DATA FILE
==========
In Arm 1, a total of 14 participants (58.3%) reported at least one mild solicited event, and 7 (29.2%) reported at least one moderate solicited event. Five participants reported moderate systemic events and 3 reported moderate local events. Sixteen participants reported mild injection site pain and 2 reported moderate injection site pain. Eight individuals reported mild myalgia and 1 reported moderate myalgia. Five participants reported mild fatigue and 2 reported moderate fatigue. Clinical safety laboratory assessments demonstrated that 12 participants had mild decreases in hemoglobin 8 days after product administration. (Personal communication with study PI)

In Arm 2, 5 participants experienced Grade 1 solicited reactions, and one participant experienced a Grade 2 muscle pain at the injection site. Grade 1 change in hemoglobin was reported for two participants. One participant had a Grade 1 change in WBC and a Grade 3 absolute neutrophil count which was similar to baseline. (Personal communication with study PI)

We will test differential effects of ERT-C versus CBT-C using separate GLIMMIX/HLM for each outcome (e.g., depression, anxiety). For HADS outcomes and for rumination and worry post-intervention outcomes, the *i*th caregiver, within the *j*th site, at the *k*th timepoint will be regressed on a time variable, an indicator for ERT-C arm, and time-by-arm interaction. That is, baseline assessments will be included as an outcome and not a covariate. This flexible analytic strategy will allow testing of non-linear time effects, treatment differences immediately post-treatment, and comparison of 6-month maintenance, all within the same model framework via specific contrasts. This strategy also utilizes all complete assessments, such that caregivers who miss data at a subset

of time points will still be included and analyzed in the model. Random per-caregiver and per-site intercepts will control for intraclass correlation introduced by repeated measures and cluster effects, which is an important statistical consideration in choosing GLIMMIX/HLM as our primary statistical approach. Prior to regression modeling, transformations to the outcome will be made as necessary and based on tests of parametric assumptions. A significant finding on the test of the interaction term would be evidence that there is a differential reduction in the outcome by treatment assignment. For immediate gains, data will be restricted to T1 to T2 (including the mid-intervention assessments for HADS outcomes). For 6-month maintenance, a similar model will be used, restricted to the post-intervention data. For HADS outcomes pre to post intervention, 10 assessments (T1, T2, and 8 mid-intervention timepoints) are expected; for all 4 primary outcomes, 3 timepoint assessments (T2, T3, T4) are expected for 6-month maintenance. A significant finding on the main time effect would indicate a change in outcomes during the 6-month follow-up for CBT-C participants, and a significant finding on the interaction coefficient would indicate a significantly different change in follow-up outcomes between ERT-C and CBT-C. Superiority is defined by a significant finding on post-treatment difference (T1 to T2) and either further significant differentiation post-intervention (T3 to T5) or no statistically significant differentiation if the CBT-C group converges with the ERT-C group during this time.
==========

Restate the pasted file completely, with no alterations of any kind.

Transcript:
In Arm 1, a total of 14 participants (58.3%) reported at least one mild solicited event, and 7 (29.2%) reported at least one moderate solicited event. Five participants reported moderate systemic events and 3 reported moderate local events. Sixteen participants reported mild injection site pain and 2 reported moderate injection site pain. Eight individuals reported mild myalgia and 1 reported moderate myalgia. Five participants reported mild fatigue and 2 reported moderate fatigue. Clinical safety laboratory assessments demonstrated that 12 participants had mild decreases in hemoglobin 8 days after product administration. (Personal communication with study PI)

In Arm 2, 5 participants experienced Grade 1 solicited reactions, and one participant experienced a Grade 2 muscle pain at the injection site. Grade 1 change in hemoglobin was reported for two participants. One participant had a Grade 1 change in WBC and a Grade 3 absolute neutrophil count which was similar to baseline. (Personal communication with study PI)

We will test differential effects of ERT-C versus CBT-C using separate GLIMMIX/HLM for each outcome (e.g., depression, anxiety). For HADS outcomes and for rumination and worry post-intervention outcomes, the *i*th caregiver, within the *j*th site, at the *k*th timepoint will be regressed on a time variable, an indicator for ERT-C arm, and time-by-arm interaction. That is, baseline assessments will be included as an outcome and not a covariate. This flexible analytic strategy will allow testing of non-linear time effects, treatment differences immediately post-treatment, and comparison of 6-month maintenance, all within the same model framework via specific contrasts. This strategy also utilizes all complete assessments, such that caregivers who miss data at a subset

of time points will still be included and analyzed in the model. Random per-caregiver and per-site intercepts will control for intraclass correlation introduced by repeated measures and cluster effects, which is an important statistical consideration in choosing GLIMMIX/HLM as our primary statistical approach. Prior to regression modeling, transformations to the outcome will be made as necessary and based on tests of parametric assumptions. A significant finding on the test of the interaction term would be evidence that there is a differential reduction in the outcome by treatment assignment. For immediate gains, data will be restricted to T1 to T2 (including the mid-intervention assessments for HADS outcomes). For 6-month maintenance, a similar model will be used, restricted to the post-intervention data. For HADS outcomes pre to post intervention, 10 assessments (T1, T2, and 8 mid-intervention timepoints) are expected; for all 4 primary outcomes, 3 timepoint assessments (T2, T3, T4) are expected for 6-month maintenance. A significant finding on the main time effect would indicate a change in outcomes during the 6-month follow-up for CBT-C participants, and a significant finding on the interaction coefficient would indicate a significantly different change in follow-up outcomes between ERT-C and CBT-C. Superiority is defined by a significant finding on post-treatment difference (T1 to T2) and either further significant differentiation post-intervention (T3 to T5) or no statistically significant differentiation if the CBT-C group converges with the ERT-C group during this time.